The kids called him Snowball, on account of the giant white patch on top of his head.

But the adults knew his real name: Sir Perry Fitz Hatfield III.

To be fair, Snowball was an accurate label — his white patch was remarkable. I’ve never seen a Welsh terrier, or any dog for that matter, appear to be wearing a toupee quite like this dog. Deep brown fur covered the rest of him, but this white tuft was the only trait you would notice within 100 yards of him.

Snowball was perhaps the more polite name, too, given that Perry Fitz Hatfield III (the human) had only been dead about three weeks.

Fittingly, he had died on the course. Even more fittingly, he had died trying to kick a ball out of a deep rough while he thought no one was looking. Hatfield lost his footing, fell into the bunker behind him, and succumbed to a heart attack on the sandy beach of the 12th hole.

Before I come across as too irreverent, Hatfield had earned his reputation. One of the founding members of the club, he was rather spry for 94 years old. Not that you would know it from his pace on the course. A last-minute cancellation from a member of your foursome risked the starter adding Hatfield to your cart, and adding two hours to your round. That six hours would also feature you losing money — Hatfield had a knack for “miracle rounds,” days he would shoot quite well for someone of his handicap. The fact that his “miraculous” play tended to correlate with the amount of the wager … well, that was just coincidence.

Despite the glacial pace, the questionable handicap, and a tendency for balls to jump out to the fairway when you turned away, Hatfield evaded public critique at the club because of his way with kids. Children adored the 5-foot grumpus. The man could speak the language of our kids better than any veteran parent. Place a crying baby in his arms, and she’d fall asleep in a heartbeat. Toddlers took their first steps to get to his pockets full of candy, and a squadron of junior golfers would show up to their lessons dressed in the Hatfield uniform, hoping to get his compliment.

The Hatfield uniform, another key feature of this quirky man, comprises dark plaid knickers, an emerald green polo shirt, and a blindingly white tam o’ shanter hat. You could almost miss him camouflaged in the woods, except for the assault hoisted upon your eyes when you looked at the white, woolen ball bouncing atop his head.

Hatfield’s death had shocked the club. The children were expectedly distraught; a shrine of candy quickly formed at the memorial photograph posted in the front lobby. Even the adults were a bit shaken, though. He had seemed almost immortal, a fixture as permanent as the 12th-hole pond itself.

Coincidentally, the dog was first spotted at that very pond two weeks after the funeral. The grounds crew tried approaching him, but he was far too quick. He ended up being too quick for anyone. In five days of trying, not a single person had been able to even get within arm’s reach. Well, no adults anyway. Plenty of junior golfers have finished their rounds with stories of Snowball walking right alongside them and allowing pets galore. The rest of us seem confined to spotting the dog’s white head from a distance.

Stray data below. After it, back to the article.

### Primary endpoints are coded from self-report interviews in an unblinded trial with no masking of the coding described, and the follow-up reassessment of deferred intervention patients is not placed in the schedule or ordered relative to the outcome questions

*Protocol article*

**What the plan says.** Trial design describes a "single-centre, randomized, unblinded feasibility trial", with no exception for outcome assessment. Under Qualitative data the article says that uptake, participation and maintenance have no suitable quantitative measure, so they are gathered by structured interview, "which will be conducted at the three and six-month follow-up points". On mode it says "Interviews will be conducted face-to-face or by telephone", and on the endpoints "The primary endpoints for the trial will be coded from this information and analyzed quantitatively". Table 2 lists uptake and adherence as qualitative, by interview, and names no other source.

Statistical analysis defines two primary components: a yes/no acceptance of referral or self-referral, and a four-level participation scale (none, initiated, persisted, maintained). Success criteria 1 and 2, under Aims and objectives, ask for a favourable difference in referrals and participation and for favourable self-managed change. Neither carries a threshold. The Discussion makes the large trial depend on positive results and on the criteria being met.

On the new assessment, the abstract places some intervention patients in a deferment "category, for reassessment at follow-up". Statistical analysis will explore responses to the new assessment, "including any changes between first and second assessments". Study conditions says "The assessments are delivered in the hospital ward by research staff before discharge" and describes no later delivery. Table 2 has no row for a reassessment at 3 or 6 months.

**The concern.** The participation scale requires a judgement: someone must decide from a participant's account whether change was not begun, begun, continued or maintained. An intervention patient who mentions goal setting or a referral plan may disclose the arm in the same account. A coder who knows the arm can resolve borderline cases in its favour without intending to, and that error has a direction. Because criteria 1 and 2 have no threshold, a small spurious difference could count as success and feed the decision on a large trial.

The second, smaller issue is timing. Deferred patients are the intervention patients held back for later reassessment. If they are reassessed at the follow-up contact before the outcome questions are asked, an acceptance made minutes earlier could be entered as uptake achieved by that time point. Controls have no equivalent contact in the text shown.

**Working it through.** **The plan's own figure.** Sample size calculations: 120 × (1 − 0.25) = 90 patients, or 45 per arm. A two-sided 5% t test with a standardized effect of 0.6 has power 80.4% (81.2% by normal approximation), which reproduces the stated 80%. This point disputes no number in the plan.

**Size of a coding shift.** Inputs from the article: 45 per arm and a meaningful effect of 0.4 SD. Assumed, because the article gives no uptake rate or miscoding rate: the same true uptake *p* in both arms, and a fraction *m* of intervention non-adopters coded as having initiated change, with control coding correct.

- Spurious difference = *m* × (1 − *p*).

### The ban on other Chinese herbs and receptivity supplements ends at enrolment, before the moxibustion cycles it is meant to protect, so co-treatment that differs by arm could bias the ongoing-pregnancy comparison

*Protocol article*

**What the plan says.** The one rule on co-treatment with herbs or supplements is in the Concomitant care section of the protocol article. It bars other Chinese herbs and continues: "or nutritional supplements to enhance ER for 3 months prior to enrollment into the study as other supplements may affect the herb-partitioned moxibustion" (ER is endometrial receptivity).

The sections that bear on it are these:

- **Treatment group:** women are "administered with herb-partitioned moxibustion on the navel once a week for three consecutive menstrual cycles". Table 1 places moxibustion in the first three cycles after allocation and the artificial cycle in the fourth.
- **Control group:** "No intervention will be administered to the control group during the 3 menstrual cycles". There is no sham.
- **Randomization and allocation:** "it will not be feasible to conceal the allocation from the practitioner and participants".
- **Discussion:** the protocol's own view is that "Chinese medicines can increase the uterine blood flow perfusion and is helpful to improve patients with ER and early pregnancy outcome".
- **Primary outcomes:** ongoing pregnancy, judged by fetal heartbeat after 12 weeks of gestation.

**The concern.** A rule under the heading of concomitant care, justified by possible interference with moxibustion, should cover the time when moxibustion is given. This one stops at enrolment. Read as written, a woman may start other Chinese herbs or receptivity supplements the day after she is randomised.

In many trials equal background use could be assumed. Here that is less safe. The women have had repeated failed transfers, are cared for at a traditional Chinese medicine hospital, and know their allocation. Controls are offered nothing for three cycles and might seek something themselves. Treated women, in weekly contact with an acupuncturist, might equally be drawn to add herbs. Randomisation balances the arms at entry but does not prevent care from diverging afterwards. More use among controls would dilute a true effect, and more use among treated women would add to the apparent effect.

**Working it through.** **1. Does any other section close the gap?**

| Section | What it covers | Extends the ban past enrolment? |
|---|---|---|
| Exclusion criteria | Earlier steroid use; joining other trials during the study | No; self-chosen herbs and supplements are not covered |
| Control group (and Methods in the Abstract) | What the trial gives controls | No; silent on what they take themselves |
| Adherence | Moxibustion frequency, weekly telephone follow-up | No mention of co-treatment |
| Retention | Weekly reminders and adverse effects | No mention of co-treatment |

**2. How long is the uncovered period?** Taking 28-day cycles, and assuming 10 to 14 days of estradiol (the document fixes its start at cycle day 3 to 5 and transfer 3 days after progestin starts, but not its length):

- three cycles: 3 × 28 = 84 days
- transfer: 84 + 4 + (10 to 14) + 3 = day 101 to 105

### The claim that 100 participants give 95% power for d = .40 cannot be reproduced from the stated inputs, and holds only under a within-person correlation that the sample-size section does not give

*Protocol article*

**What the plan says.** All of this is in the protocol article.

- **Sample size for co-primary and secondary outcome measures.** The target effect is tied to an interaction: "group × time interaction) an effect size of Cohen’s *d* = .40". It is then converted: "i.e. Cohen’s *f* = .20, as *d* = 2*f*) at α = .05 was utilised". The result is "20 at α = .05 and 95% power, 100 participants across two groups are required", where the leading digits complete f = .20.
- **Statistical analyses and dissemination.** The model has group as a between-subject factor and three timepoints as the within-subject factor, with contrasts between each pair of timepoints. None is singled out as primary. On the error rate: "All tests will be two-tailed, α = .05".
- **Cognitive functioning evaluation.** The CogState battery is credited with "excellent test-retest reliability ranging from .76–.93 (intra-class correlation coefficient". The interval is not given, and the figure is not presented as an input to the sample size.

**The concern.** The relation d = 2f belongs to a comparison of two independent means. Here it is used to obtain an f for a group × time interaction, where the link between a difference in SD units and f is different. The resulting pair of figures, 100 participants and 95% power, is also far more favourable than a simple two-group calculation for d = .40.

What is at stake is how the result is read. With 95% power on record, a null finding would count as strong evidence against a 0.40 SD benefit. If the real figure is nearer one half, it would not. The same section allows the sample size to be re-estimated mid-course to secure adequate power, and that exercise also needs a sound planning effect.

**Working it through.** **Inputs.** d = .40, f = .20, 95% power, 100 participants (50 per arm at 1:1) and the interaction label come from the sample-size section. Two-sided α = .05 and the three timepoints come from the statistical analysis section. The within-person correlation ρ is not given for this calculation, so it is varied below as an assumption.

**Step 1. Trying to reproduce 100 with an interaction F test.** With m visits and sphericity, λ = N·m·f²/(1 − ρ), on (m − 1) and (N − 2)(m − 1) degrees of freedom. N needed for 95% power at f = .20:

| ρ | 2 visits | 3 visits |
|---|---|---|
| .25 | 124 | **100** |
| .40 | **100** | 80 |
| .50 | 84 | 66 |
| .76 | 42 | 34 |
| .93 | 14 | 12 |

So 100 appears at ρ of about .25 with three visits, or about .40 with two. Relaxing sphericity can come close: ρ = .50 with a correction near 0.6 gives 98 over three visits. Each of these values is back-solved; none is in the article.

Our greenskeeper began ranting about the threat of dug-up flowerbeds to anyone who would listen, but the rest of us weren’t too bothered. Snowball kept his distance, and spotting him became more of a novelty than a concern. Plus, we assumed an owner would respond to our Facebook posts or local fliers at some point. But no one in the neighborhood had ever heard of this dog. Snowball showed up out of thin air and was somehow now a fixture on the course.

The comparisons to Hatfield came about pretty quickly. To an outsider, I’m sure they are far-fetched. Many look for a positive change after such a sudden death, and a white-capped dog appearing on the course filled a void. We were a community in mourning, and that could make us see symbols that weren’t there.

Yesterday, though, my daughter confided in me that she had lied on her junior golf scorecard and felt guilty. Shocked, since she’s a stickler for honesty most days, I asked what had happened … and after hearing it, well, I’m not sure I would have added a stroke either.

Her ball had landed in a rough on 12, too deep to get a swing on. She took a look and headed toward her bag to grab a club for the attempt. By the time she turned back, there was Snowball, begging for belly rubs and lying next to her ball — which was suddenly on the fairway.

Too good to be true? Perhaps. I would have doubts hearing this for the first time, too. I’m not the type to buy into reincarnation stories. But then, this isn’t my first time seeing one play out — my son’s swim coach came back as a salmon living in the county pool. Legends never die, I guess.

Andrew Lynch

Andrew Lynch has been swinging a golf club since he learned how to walk — just like Tiger, minus the fame and skill. As a former caddie, his favorite type of golfer is one who uses a light bag with a proper strap. He lives in Michigan with his partner and cat.